And the cherry on the cake is that this hilarious children’s book is illustrated by Narayan’s brother Laxman, equally famous in his own right, the inimitable creator of “The Common Man”.
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Midnight’s Children

By Salman Rushdie

I must admit that I’m always surprised by the love and international acclaim that Midnight’s Children has garnered. Because it’s such an Indian book! Saleem being born in a saffron and green hospital. Saffron and green, saffron and green. Or the constant references to Shiva-Parvati. Parvati-Shiva. Or,

“…time, in my experience, has been as variable and inconstant as Bombay’s electric power supply. Just telephone the speaking clock if you don’t believe me – tied to electricity, it’s usually a few hours wrong. Unless we’re the ones who are wrong… no people whose word for ‘yesterday’ is the same as their word for’ tomorrow’ can be said to have a firm grip on the time.”

But hey, if I love Gabriel Garcia Marquez, knowing nothing really about Colombia, why shouldn’t someone love Midnight’s Children? Funnily enough, Rushdie says that his Indian fans often treat this book as “history” while everyone else calls it “magical realism”. I chuckle every time I think of it because I really do think of his tale as “history” and wouldn’t independently call it “magical realism” since it falls so neatly into the vast tradition of storytelling of the Indian subcontinent where miracles, curses, powers and history are all one big glorious story. Where words run into each other and stories take wild detours before getting back on track, or picking a different track entirely, where all tales are at least bilingual if not multilingual, and where Rushdie has managed the impossible: capturing the narrative style that mesmerizes children in their grandmothers’ laps.

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Afsane (Anthology of Short Stories)

By Ismat Chughtai

I have never read an Urdu book in my life. Including this one. I listened to it on Spotify and was shocked, amused and more than a little irrationally pleased with myself, when I, a Hindi student of five years, could understand every word. Hey, I wasn’t a good Hindi student, whatever my marks may say and the bulk of my education comes from the streets of Bombay with a frequent refresher from Bollywood, which most purists would argue isn’t Hindi at all.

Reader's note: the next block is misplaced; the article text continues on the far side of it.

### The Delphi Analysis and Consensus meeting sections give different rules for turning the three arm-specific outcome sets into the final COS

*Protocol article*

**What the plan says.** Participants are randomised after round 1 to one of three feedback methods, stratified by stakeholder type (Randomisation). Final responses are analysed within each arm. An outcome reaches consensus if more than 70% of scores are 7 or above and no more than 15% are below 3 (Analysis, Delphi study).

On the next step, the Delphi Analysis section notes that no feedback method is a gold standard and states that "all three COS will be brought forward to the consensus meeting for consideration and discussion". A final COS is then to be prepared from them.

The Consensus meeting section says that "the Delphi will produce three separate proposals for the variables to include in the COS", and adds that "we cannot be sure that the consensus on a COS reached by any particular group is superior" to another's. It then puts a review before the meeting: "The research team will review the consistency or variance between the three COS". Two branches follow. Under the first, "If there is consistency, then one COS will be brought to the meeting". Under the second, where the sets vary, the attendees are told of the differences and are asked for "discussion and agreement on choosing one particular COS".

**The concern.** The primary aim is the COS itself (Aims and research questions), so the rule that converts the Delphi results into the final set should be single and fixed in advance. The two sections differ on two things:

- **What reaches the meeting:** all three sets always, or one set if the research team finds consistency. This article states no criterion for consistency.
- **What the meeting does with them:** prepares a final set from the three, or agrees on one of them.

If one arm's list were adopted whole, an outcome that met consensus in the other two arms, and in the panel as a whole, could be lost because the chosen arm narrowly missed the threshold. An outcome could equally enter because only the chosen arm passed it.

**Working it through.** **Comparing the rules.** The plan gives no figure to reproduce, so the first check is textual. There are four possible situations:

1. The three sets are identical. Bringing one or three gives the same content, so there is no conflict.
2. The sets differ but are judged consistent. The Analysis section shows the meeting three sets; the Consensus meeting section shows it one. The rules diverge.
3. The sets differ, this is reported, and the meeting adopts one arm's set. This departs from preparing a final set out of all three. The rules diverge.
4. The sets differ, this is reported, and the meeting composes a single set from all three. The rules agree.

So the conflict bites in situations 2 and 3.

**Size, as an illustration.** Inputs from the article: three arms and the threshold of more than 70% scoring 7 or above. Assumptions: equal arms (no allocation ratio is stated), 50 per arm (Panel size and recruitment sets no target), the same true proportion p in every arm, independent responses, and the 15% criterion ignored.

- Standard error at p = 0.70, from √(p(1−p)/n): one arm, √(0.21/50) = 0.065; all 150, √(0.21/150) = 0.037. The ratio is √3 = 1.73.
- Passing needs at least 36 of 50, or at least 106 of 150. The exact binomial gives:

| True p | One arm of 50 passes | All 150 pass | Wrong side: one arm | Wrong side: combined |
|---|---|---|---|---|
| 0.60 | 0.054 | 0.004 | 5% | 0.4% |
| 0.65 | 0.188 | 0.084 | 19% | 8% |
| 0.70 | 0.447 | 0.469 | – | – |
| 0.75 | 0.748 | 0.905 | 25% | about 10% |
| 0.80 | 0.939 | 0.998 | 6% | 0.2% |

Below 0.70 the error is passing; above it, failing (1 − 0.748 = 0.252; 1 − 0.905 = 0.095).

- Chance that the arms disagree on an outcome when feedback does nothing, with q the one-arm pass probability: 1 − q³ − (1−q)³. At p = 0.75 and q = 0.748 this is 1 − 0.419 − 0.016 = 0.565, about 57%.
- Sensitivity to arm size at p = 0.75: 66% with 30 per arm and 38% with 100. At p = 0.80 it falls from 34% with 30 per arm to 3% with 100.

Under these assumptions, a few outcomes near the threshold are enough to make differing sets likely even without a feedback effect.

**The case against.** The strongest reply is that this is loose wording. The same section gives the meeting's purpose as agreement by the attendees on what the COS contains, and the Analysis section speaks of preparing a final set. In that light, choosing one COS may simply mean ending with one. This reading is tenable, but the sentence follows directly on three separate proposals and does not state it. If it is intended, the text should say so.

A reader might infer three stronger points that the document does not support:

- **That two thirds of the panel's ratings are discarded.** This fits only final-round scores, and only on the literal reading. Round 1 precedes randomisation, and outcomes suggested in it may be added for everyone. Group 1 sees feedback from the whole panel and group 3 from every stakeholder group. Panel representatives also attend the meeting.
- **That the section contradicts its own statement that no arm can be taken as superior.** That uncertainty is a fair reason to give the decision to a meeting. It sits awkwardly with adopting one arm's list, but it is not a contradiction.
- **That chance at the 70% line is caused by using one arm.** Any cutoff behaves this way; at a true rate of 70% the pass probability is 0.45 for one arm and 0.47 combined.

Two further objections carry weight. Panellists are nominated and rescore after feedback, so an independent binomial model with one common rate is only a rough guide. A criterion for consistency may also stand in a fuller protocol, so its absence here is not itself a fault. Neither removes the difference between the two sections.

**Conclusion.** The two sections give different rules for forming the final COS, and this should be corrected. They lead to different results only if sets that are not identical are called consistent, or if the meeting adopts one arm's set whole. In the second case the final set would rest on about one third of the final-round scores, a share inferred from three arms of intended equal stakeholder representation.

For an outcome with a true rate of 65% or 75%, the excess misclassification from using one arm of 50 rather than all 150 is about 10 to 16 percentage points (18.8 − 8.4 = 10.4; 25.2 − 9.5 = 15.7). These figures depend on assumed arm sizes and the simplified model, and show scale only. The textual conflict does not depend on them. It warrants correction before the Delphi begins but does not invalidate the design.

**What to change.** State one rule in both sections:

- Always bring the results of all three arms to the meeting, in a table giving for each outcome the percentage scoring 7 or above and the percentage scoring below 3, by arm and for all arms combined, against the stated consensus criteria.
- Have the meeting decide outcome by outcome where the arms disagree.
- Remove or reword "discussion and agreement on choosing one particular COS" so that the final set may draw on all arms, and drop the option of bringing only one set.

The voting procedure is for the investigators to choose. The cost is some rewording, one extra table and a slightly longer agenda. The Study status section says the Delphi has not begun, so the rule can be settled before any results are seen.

Anyway, taking it from the top. Politically and socially, Hindi and Urdu are two different languages. Linguistically, thankfully (for me at least), colloquial Hindi and Urdu are basically indistinguishable, barring dialect differences from the regions that predominantly speak them, though as a contrast, there are more dialect differences within Hindi than there are between standard Hindi and Urdu. Don’t worry though, India and Pakistan are working long and hard to separate the two, even as Pakistanis watch Hindi cinema without subtitles, Indians listen to Pakistani-Urdu music also without “translation” and a plethora of Indian and Pakistani cricketers crack bilingual jokes (English-Hindi/Urdu) at each other’s children’s birthdays.
Moving on.
Ismat Chughtai. Famous as the female, feminist, wildly popular author, whose work is so pervasive in popular culture that even if you think you haven’t heard of her, you probably have. I hadn’t intended to read her but the opening line of the first short story of the anthology captivated me. It translates to “His name was Abdul Hai but smitten women just called him hiiii (sigh). And he was, from head to toe, a beautiful and pleasant sigh.”
The rest of the stories continue in their tongue-in-cheek slice of life of an India that’s still eminently recognizable today. Ismat Chughtai makes me want to learn Urdu, even though the script is so calligraphic that it hurts my head sometimes, even as I gaze longingly at its beauty.

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The Taj Trilogy

By Indu Sundaresan

The Mughals ruled a large swath of the world once upon a time. Indian emperors of Persian, Turkish, Central Asian and Mongolian descent, their vast kingdom was fabulously wealthy, at the centre of world trade and one where “the average Indian peasant enjoyed a relatively higher income and lower taxation than his descendants ever would again.”*
What might it have been like to be a princess, a queen, a citizen of such an empire? Especially one that seems to have lent so much of itself to fantasy fiction?
Most of the trilogy follows its most compelling character: Noor Jahan.